$ sudo apt-get update $ sudo apt-get install ruby ruby-dev
$ brew install firstname.lastname@example.org
In the case of macOS, you'll have to add this to your
PATH to run the custom Ruby.
If you had Ruby 2 running before you can leave this as is when using Ruby 3.
Note that both
bundler exist there.
$ which ruby bundler /usr/local/opt/ruby/bin/ruby /usr/local/opt/ruby/bin/bundler
$ ruby -v
$ bundle -v
This is to allow user level gems to run from anywhere.
If you like to install gems at the shared system level, like this, then you can skip this step.
$ gem install GEM_NAME $ # OR $ sudo gem install GEM_NAME
But if you like to install gems at the user level, like this, then you do need this step.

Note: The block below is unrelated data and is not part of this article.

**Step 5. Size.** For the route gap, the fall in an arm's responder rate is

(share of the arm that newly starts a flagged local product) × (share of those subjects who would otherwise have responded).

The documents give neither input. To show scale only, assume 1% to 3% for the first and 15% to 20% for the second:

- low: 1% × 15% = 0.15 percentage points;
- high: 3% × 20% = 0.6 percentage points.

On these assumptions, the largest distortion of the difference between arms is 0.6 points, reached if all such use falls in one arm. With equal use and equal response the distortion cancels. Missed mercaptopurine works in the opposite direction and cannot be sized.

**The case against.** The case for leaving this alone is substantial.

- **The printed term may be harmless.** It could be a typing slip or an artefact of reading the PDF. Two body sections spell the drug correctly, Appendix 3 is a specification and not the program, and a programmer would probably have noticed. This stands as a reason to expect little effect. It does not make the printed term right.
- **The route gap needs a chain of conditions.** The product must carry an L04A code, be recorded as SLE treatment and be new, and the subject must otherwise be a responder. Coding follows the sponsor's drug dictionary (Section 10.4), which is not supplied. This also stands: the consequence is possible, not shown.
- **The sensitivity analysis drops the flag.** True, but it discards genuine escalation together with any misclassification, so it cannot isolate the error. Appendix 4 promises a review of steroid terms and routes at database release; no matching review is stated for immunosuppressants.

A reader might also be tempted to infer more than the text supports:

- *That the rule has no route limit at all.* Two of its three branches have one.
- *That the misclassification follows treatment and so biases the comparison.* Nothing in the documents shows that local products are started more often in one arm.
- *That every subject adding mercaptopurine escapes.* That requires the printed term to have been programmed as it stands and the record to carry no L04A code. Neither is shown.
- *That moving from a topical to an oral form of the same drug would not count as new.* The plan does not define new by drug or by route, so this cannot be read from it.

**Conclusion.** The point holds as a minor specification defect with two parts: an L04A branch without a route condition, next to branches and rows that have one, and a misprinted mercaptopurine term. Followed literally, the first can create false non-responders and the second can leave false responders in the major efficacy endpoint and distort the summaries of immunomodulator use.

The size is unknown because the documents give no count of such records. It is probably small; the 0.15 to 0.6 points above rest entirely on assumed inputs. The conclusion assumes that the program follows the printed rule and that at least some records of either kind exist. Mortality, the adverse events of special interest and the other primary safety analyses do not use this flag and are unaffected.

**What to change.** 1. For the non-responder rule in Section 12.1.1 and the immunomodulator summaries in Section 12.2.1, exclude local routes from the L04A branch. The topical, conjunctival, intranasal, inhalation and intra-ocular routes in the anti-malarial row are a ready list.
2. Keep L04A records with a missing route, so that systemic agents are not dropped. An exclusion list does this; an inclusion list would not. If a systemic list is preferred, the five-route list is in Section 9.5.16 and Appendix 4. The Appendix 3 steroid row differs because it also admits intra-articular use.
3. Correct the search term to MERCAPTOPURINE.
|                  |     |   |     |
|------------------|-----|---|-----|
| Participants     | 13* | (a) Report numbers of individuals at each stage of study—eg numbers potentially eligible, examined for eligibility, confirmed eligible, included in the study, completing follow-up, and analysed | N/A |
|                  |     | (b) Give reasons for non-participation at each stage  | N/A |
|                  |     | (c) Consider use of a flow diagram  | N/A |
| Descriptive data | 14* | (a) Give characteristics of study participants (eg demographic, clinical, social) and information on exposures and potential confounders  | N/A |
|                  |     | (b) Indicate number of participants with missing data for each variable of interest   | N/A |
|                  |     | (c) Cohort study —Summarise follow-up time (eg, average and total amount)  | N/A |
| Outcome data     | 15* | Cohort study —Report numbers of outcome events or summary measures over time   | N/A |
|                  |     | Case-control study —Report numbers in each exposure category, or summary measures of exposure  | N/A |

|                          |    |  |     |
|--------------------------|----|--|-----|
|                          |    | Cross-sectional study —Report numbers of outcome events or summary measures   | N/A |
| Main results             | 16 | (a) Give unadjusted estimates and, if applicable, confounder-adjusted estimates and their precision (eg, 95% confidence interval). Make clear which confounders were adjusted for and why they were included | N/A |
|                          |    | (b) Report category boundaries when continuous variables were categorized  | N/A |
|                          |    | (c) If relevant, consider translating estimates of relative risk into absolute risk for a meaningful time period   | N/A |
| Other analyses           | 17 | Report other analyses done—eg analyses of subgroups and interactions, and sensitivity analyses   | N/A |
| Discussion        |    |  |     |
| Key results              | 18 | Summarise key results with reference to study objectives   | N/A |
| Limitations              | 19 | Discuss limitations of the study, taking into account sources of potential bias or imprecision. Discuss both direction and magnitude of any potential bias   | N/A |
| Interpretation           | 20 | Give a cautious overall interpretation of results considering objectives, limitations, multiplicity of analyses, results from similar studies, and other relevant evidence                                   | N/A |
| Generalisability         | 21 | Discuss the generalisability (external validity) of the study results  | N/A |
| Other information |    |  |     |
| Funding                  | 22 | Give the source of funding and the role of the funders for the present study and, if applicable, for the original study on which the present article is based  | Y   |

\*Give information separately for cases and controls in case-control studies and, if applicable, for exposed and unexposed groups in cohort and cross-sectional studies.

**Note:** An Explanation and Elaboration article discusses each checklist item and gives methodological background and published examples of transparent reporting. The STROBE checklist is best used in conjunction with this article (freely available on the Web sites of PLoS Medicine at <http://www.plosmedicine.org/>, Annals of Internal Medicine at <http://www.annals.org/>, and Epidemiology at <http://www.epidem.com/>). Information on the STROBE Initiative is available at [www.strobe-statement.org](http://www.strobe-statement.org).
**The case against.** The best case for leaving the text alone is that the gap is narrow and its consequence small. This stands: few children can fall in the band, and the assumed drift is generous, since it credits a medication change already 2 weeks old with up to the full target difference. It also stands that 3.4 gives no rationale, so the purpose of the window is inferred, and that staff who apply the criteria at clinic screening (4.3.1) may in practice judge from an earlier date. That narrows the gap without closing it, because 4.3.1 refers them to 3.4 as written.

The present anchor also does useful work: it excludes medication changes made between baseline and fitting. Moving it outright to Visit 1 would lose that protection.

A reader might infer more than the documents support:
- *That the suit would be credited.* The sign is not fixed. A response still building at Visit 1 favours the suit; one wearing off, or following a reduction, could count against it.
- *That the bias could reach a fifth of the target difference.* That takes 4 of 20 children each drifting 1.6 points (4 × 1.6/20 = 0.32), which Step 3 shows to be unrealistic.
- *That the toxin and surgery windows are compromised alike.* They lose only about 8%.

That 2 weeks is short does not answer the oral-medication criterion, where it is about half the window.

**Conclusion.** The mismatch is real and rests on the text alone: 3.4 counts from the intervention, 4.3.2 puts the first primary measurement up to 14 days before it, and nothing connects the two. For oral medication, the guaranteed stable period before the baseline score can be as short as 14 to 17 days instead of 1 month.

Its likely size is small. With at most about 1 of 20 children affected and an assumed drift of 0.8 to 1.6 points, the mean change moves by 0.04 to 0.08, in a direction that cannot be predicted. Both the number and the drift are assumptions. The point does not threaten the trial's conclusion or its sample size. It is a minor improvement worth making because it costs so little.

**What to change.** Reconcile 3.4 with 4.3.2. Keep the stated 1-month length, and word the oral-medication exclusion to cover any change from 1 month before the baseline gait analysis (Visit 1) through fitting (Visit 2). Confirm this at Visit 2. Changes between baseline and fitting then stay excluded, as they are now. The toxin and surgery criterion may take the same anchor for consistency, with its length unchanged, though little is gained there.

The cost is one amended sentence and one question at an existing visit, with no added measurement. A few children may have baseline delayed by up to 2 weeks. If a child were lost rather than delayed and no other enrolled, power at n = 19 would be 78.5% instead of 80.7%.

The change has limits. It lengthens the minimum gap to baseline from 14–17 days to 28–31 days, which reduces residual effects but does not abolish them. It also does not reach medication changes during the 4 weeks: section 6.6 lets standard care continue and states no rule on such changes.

$ gem install GEM --user-install
Add the following to
if which ruby >/dev/null && which gem >/dev/null; then GEM_PATH="$(ruby -r rubygems -e 'puts Gem.user_dir')/bin" export PATH="$GEM_PATH:$PATH" fi
Then start a new terminal tab to load the changes.
That shell command will figure out that path to your user gems, like this:
Then it will add the path to your
The best part is that it is dynamic - it does not have a hard-coded path. So Ruby can change where it decides to install gems (like it did between Ruby 2 and 3 from
~/.local). And you can upgrade from Ruby 3.0 to 3.1 or 4.0. Yet the shell command will figure out the correct path, without needing a manual update or causing head scratching when Ruby projects break one day.